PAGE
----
Then in 2.1, you have:

                      space U+0020 Space

                      Why the difference? If the declarations as per 2.1 form part of a
                      grammar in the syntax expected by some common parser generator, then
                      why isn't whitespace declared in the same form?


                      2. Why the esoteric name "reverse virgule" (section 2.6 and
                      throughout) ? The normative name in Unicode 4 for U+005C is "reverse
                      solidus", with "backslash" as an alias. I recommend using the term
                      "backslash" throughout (as it will be more familiar to readers) and
                      mentioning the name "reverse solidus" in section 2.6 where you give
                      the code point (and similarly giving the normative names for other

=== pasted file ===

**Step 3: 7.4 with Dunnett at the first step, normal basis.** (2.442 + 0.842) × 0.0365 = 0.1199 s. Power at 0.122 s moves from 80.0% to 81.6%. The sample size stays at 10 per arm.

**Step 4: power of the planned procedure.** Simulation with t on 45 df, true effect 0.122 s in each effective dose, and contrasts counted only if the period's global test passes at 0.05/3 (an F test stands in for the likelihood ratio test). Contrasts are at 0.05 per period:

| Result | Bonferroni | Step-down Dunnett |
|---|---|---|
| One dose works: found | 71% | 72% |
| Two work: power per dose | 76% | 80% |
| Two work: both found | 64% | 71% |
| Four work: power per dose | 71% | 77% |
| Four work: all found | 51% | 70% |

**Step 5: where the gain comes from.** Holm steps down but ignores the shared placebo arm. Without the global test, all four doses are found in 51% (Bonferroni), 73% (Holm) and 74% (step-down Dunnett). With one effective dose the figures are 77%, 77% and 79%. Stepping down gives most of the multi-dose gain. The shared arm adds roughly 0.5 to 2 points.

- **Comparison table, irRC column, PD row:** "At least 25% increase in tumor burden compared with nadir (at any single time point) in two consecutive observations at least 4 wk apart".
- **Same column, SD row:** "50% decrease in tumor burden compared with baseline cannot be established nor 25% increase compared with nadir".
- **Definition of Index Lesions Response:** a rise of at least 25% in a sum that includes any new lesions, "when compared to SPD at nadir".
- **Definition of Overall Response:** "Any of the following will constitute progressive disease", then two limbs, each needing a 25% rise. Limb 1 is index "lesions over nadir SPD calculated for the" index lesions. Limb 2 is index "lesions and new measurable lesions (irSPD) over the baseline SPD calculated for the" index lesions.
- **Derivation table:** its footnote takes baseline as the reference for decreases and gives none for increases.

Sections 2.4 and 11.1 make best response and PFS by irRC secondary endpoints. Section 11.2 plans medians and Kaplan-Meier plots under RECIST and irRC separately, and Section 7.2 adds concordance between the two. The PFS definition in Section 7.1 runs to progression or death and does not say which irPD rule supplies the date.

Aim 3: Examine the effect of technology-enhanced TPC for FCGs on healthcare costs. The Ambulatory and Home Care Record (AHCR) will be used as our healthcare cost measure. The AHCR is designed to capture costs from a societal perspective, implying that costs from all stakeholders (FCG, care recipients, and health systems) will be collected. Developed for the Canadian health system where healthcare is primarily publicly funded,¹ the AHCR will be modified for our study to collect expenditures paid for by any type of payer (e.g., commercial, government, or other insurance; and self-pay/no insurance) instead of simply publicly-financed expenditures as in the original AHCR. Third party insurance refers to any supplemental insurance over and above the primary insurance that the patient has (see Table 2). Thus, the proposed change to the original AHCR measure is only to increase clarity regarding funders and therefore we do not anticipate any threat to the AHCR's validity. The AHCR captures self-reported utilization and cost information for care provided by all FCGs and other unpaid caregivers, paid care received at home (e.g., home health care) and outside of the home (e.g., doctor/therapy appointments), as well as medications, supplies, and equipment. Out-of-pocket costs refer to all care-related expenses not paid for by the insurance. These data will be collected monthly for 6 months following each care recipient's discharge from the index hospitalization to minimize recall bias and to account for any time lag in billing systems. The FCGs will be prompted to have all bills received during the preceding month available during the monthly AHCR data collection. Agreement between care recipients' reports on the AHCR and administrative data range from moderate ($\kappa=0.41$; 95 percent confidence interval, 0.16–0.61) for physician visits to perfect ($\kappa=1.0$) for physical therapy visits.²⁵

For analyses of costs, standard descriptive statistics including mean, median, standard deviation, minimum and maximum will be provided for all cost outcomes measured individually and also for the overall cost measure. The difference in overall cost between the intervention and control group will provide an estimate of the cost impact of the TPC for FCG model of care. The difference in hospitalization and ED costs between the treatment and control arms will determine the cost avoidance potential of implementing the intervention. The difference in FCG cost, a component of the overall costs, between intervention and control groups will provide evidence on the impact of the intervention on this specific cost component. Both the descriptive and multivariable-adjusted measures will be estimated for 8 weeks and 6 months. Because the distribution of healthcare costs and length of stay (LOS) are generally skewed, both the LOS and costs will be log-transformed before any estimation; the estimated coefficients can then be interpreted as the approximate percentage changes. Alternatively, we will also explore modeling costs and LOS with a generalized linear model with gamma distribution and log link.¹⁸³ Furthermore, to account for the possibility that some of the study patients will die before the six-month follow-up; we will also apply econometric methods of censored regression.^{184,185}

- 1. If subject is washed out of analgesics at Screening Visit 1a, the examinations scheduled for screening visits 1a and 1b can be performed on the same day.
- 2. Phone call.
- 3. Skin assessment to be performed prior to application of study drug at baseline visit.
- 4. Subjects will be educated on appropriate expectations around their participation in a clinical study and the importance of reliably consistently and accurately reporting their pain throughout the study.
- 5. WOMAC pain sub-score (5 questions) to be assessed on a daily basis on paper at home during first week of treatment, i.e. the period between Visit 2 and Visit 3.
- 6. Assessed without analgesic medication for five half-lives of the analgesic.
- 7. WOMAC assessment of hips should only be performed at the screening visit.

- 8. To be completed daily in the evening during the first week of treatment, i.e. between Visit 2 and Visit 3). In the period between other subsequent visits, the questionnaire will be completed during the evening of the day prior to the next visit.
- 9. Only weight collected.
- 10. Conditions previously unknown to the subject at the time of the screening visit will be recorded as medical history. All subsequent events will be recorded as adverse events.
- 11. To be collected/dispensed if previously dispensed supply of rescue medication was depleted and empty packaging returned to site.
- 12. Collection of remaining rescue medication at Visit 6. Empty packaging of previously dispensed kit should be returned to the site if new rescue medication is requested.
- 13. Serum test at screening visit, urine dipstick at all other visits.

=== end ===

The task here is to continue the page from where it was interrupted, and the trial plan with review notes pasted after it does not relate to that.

characters where you give the code point -- for example U+007B is
                      "left curly bracket", U+0009 is "character tabulation").


                      3. In section 6, you use the vague term "safe". I think a better
                      description would be useful, something along the lines of "A text
                      containing only JSON tokens is safe to eval because the JSON subset of
                      JavaScript does not contain any assignments, function calls, or other
                      executable statements."


                      Cheers,

                      Andrew
                    • Douglas Crockford
                      Thank you everyone on your comments on the Internet Draft. I am preparing a revision. I have encorporated most of your suggestions. The current state can be
                      Message 10 of 17 , Feb 2, 2006
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                        Thank you everyone on your comments on the Internet Draft. I am
                        preparing a revision. I have encorporated most of your suggestions.
                        The current state can be found at
                        http://www.json.org/draft-crockford-jsonorg-json-01.txt
                      Your message has been successfully submitted and would be delivered to recipients shortly.